Tag Archives: kitchens

I want an ISBU Kitchen for my Farmhouse!

31 May

We’re absolutely buried in work right now. Everyone and their brother, sister, cousin, aunt and uncle is breaking ground, getting their sites ready for the Spring/Summer ISBU build season! We have more projects running than Doan’s has little green pills! (Or were they blue? It’s been so long since I’ve seen them that I forget!)


As a result, we’re stretched pretty thin (literally scattered across the country),  so instead of starting a “primer series on pilings and foundations for ISBU structures” that we’d planned for this timeframe, we’re gonna reach into the mail bag and see what kind of mischief we can get in.

Hang on… here we go!

Dear Ronin,

We LOVE, LOVE, LOVE the idea of using containers to build our home. We live in rural Wyoming, where weather rests heavy upon the home you live in. Our farm is a heavily wooded site and we’d like to incorporate logs into our ISBU build.  You know, earthy, organic, natural… just like you reinforced in our consulting sessions with your team.  We thought that maybe we were “overreaching” when we started out on this path, but you showed us how to use “the old” blended with “the new” to make our dreams become reality.

As we start thinking about WHAT we’ll build specifically, we’re working room to room. We both cook, so the kitchen is going to be a focal point. We don’t want “gourmet” or a “chef’s kitchen”… we just want to be able to cook together in comfort.

Where we’re stumped is in the “kitchen” department and all the various materials blending in together. ISBUs, logs, stainless steel, granite tiles. It all gets so confusing!  We know that you don’t like to insulate inside the ISBUs (we know that you prefer to do it on the outside) but we’d like some kind of veneer or covering on the interior walls. There will be places in the house that the corrugation will show, but in the kitchen and family room, we’d kinda like to keep it clean and traditional.

Most of the ISBU homes you see on the Interweb are pretty sterile. They’re bland, boring, minimal. We don’t want to live in a museum or an art gallery, we want to live in a warm, cozy, embracing environment.

We’d like finished walls and a finished ceiling (preferably with light cans installed in it). I know that you love “High Cube” Containers because of the extended ceiling heights, but we’d like recessed lighting.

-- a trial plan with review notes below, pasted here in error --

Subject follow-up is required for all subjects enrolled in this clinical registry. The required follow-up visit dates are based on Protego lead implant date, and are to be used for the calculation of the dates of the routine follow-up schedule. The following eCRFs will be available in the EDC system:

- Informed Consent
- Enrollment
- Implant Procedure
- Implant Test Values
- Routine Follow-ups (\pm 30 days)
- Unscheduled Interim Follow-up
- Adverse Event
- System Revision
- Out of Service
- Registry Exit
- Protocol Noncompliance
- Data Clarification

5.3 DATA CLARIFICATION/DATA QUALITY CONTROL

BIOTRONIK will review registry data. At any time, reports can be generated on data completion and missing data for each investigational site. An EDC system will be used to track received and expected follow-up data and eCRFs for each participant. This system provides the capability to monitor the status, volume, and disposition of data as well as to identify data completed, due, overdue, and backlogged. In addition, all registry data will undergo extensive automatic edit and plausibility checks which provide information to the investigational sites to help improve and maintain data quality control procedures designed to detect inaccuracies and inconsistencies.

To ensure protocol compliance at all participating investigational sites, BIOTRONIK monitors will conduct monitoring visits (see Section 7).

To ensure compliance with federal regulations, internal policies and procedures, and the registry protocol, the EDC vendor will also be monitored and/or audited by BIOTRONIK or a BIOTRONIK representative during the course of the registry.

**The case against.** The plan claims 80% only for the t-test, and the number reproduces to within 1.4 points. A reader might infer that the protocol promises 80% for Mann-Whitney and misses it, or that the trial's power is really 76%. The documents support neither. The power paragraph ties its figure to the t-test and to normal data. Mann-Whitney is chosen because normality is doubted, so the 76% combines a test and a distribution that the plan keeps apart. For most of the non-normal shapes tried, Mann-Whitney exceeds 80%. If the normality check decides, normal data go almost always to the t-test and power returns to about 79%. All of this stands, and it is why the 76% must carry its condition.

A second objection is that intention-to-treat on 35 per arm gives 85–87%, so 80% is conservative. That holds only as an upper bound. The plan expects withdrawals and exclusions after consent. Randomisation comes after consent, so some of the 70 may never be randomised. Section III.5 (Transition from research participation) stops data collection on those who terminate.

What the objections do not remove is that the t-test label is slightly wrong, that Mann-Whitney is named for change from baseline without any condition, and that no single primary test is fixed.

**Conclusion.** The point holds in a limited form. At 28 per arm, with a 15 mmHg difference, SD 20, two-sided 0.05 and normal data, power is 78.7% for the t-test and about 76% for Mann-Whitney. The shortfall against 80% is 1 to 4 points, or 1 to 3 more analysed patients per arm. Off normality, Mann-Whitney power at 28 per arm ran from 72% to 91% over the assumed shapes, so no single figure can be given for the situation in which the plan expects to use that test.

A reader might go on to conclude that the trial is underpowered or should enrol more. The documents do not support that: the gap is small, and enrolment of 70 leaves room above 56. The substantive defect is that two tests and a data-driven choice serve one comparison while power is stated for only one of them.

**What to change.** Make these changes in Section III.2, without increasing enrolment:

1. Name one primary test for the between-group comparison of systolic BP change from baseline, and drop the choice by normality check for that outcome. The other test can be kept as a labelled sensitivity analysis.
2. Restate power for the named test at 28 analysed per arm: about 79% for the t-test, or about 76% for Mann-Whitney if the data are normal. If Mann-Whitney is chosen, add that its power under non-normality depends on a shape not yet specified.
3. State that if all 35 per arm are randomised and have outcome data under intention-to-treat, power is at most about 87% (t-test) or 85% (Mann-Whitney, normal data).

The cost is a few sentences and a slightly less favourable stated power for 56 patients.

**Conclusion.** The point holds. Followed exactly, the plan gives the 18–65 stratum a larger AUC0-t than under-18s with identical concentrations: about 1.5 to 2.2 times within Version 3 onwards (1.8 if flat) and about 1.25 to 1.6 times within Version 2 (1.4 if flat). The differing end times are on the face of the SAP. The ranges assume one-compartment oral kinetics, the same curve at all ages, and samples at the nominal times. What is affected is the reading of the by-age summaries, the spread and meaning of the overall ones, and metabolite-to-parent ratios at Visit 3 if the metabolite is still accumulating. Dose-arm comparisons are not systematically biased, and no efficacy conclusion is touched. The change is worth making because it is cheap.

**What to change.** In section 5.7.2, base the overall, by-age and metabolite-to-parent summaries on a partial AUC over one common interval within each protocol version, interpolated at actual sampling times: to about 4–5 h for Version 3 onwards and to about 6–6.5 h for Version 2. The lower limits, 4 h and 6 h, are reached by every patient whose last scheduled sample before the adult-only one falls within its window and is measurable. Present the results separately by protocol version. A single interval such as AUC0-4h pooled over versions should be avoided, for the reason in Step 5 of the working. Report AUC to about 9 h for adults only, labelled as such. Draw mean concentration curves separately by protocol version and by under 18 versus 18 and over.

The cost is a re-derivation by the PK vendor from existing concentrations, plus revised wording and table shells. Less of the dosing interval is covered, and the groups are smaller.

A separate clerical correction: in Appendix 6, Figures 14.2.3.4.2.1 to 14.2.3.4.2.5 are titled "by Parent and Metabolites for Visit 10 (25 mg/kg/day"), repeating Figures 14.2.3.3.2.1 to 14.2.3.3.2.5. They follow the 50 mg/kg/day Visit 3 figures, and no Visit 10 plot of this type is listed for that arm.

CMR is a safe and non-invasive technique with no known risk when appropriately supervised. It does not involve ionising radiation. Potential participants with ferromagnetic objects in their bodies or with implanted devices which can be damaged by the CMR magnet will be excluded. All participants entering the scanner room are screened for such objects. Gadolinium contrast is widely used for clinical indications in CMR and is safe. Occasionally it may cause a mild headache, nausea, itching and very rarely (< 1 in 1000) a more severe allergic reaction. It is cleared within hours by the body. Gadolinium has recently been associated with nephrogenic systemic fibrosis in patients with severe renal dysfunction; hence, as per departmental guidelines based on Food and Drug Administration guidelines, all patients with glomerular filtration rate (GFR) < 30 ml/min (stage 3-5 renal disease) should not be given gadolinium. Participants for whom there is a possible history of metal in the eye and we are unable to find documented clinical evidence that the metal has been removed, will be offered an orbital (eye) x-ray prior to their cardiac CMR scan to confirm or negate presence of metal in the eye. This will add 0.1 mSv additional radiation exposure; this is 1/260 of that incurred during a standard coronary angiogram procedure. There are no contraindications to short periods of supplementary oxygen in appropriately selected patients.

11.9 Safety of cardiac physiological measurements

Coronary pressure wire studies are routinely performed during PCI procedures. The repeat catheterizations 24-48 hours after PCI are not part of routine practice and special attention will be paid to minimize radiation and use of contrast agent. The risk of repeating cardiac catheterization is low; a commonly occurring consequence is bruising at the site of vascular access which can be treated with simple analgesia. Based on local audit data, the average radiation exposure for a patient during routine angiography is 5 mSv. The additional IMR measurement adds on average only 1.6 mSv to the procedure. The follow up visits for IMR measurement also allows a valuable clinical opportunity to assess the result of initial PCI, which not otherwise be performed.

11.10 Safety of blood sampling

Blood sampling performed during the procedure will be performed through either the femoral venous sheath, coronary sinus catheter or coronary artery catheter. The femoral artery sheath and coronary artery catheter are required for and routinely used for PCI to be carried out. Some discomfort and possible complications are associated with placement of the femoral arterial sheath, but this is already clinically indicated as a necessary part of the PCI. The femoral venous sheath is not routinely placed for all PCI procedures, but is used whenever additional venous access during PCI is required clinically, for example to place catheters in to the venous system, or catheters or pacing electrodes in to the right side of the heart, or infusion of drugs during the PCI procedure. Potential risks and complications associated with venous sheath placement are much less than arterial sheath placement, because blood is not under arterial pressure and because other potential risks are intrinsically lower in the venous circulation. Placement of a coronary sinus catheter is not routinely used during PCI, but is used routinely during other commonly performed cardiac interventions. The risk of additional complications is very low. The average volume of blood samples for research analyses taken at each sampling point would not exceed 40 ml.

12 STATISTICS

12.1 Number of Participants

We imagine a corner kitchen with an Island or a Breakfast Bar and we’re  going to build it out of materials that we pull out of another log home. We’re going to refinish the cabinets in a light color so that they’re not “overwhelming or dark”. We’re thinking about a “honey oak” color.  I know how you love to recycle and repurpose, so that’s our goal for this new house.

We’d like hardwood floors. We thought about polished concrete, but it just doesn’t do it for us.

Have you ever done this before? Mixed Steel and Wood to construct a very “cabinish” kind of farmhouse? I’d love to see some photos of how you blended the two materials together to make a Cabin or Farmhouse kitchen.


Wanting Wonderful Winters In Wyoming


Dear “4W”,

One of the really nice things about using ISBUs to build homes is that they’re just metal boxes. Think of them as modular blocks that stack together to form “space” that can literally look like anything you want. The limit really is your imagination.

MANY ISBU homebuilders end up with finished structures that are hard-pressed to identify as ISBU Metal Monsters. It’s for this reason we have so much fun with them. they can become anything we want, in any color of the proverbial rainbow.  They take on any shape we need, they’re “tonka tough” and are not difficult to construct (once you get the basics under your belt).

We’ve helped families build ISBU homes that defied their origins. Even up close, you just couldn’t TELL that they started out as “glorified cargo boxes” that lived lives plowing the high seas full of Chinese Electronics headed to Walmart.

But I digress…

You asked it we’d ever combined ISBUs, Logs, Granite and Stainless Steel. You “doubled up” by asking if we’d ever done it with recycled and repurposed materials.